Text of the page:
Aimee Garcia Danny Montes de Oca Article
Aimée García – Pushing Further and Beyond
Aimée García emerged onto the Cuban and international art scenes in the Nineties, with strong references to the History of Art in her early work. Those paintings could be misinterpreted as idolatrous gestures towards iconographic images, but her merit is in the subtle additions and changes that she deftly includes, bringing new life to the originals. It is the case of a wicked game of analogies between the erotic pleasure of representation in painting, the hedonistic presence of the signified, and the remnant of meanings extracted from these frictions.
The real central concern that of those early works was the relation between defined psychological realities and their representation. Thence arose her desire to reinvent, to enjoy, and to question the discoveries of distant cubical, unitary perspectives and their scientific pretensions From these quandaries of art history, she also ventured into material investigations using ribbons, mirrors, and inlays which serve to disrupt the conventional modes of representation. Finally, her mission has become to gather and transform all archetypes of femininity that have survived the course of history.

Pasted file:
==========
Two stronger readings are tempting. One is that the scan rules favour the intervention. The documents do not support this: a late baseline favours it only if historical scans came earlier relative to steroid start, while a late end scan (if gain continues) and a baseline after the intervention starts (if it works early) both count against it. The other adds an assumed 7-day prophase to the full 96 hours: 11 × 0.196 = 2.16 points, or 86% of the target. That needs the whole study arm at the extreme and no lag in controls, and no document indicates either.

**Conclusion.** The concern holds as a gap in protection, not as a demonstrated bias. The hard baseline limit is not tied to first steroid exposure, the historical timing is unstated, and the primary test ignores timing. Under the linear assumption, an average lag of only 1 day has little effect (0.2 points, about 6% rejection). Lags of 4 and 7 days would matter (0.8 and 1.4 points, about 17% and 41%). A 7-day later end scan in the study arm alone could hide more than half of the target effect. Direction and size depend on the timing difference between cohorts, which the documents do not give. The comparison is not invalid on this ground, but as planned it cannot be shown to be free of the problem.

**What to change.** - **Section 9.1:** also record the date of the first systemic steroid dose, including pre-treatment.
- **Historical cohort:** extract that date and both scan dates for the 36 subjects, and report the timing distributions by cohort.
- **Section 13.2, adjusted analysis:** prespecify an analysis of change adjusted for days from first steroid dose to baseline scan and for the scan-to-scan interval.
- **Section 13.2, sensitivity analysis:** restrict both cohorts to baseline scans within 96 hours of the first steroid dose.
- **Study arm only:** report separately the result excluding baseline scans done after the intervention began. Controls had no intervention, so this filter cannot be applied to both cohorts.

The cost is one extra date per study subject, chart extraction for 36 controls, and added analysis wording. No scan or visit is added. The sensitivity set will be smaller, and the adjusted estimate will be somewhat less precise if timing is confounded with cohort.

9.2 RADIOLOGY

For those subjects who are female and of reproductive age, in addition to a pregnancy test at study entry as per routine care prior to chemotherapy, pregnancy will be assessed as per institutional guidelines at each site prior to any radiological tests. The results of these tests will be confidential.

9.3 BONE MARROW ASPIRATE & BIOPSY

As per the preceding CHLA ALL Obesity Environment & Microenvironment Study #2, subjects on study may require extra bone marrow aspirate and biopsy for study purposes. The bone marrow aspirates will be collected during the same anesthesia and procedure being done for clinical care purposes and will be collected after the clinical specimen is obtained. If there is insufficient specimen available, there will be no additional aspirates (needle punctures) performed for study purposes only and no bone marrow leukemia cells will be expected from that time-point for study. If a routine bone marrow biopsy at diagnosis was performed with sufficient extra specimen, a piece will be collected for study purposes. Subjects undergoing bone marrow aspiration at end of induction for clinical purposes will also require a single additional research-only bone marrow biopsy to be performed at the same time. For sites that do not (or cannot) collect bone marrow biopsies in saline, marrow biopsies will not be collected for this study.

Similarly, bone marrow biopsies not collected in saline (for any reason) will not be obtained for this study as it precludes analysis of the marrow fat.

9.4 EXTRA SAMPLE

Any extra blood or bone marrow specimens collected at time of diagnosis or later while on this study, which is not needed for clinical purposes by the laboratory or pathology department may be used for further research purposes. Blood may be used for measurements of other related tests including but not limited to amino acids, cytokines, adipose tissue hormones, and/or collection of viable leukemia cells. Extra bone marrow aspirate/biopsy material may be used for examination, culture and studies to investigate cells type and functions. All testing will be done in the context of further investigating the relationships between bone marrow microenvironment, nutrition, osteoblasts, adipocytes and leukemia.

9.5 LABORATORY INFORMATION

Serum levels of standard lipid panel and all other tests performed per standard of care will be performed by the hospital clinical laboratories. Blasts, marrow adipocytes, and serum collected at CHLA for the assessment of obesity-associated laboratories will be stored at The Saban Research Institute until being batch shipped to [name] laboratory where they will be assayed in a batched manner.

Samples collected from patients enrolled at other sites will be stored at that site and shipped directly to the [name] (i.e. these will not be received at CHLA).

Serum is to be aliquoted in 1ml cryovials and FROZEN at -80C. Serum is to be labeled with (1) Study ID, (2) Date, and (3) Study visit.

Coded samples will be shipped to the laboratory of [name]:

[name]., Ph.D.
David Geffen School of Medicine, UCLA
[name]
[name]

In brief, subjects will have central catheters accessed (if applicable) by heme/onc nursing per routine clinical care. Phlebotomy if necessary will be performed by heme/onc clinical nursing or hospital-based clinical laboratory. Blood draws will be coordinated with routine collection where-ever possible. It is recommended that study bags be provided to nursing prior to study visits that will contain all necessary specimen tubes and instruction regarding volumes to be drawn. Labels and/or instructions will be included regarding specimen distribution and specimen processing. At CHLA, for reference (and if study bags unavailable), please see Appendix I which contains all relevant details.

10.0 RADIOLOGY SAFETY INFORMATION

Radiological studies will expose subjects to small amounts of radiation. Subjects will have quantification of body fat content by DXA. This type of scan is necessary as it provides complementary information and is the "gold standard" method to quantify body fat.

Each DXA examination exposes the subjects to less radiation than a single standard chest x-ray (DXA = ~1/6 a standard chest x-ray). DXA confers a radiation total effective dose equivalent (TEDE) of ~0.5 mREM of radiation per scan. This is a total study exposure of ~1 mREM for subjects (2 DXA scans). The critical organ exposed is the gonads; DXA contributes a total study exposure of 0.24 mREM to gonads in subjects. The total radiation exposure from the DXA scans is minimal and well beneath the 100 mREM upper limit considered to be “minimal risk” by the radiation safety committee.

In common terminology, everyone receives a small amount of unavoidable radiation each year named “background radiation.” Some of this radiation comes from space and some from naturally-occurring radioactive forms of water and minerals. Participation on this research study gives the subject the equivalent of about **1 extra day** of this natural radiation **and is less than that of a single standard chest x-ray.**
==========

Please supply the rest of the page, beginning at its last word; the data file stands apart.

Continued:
Self-portraiture should be imagined as a universal brand that reflects complex and controversial psychologies. García is not interested in representing her personal life, but rather, she represents the universal feminine experience that incarnates itself in an alternative manifestation. The artist is pictured in a series of painted self-portraits as the masculine damsel of the forest, the athlete, the Amazon woman who blazes a single breast but whose pride is power and virginity. She is pictured as a victorious Judith who evinces the head of her beloved enemy. Aimée and Artemisia fuse together in the natural power and force of vermin, serpents, lions, and scorpions. Aimée appears as the indifferent seductress Venus; corporeal manifestation of the sacred and the profane. Aimée, as Athena, paragon of discord and vengeance; Aimée as a nun with the face of a young huntress. Aimée in her own maze, her own trap of hair and yarn that run from mother to daughter, daughter to son. These are beings that attract and repel each other, that loathe and complete one another.